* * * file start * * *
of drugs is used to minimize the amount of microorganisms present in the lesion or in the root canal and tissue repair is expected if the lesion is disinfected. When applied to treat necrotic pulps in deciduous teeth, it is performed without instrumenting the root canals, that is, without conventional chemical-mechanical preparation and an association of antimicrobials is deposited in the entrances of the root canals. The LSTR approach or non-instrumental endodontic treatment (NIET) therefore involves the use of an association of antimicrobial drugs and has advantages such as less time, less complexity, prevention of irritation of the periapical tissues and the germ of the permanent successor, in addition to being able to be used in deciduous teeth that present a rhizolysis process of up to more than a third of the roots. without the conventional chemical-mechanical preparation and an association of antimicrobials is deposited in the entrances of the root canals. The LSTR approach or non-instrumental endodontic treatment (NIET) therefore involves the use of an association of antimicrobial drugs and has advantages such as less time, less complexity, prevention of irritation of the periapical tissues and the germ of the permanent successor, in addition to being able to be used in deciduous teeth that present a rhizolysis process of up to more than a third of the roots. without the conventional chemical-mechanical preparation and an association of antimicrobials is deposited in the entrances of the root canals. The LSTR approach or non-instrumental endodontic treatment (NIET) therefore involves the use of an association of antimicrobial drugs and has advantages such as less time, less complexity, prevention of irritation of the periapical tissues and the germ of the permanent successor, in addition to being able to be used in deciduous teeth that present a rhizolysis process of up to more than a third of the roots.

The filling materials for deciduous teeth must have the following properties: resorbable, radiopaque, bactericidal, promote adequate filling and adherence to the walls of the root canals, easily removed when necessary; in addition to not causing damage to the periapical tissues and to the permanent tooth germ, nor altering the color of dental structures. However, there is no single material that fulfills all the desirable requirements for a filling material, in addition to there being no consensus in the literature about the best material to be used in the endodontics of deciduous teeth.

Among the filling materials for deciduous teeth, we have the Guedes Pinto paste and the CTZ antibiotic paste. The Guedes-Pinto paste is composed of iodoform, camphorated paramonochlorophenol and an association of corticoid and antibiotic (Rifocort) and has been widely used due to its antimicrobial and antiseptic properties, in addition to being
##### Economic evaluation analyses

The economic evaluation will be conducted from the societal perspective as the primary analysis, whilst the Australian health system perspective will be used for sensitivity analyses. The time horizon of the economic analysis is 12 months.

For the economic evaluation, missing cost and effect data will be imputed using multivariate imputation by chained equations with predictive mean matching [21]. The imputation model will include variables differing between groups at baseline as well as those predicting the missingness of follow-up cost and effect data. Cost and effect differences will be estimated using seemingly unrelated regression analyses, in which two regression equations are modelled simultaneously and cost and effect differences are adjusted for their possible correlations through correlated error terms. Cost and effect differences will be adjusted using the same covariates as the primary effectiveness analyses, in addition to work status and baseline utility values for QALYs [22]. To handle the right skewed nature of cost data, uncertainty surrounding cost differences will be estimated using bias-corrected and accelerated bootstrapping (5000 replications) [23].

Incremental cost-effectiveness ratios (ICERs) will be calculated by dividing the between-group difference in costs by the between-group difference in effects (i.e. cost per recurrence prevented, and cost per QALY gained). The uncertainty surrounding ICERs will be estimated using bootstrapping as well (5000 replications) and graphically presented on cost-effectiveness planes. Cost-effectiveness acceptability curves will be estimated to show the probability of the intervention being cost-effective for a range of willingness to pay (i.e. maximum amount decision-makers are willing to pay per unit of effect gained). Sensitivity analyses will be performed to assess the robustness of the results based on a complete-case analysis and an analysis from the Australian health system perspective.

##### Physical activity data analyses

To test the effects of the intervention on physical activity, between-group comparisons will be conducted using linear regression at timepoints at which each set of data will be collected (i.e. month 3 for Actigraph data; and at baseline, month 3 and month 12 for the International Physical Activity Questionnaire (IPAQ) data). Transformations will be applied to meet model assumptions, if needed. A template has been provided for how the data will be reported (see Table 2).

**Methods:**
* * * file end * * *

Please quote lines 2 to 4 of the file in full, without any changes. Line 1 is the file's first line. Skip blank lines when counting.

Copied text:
The filling materials for deciduous teeth must have the following properties: resorbable, radiopaque, bactericidal, promote adequate filling and adherence to the walls of the root canals, easily removed when necessary; in addition to not causing damage to the periapical tissues and to the permanent tooth germ, nor altering the color of dental structures. However, there is no single material that fulfills all the desirable requirements for a filling material, in addition to there being no consensus in the literature about the best material to be used in the endodontics of deciduous teeth.

Among the filling materials for deciduous teeth, we have the Guedes Pinto paste and the CTZ antibiotic paste. The Guedes-Pinto paste is composed of iodoform, camphorated paramonochlorophenol and an association of corticoid and antibiotic (Rifocort) and has been widely used due to its antimicrobial and antiseptic properties, in addition to being
##### Economic evaluation analyses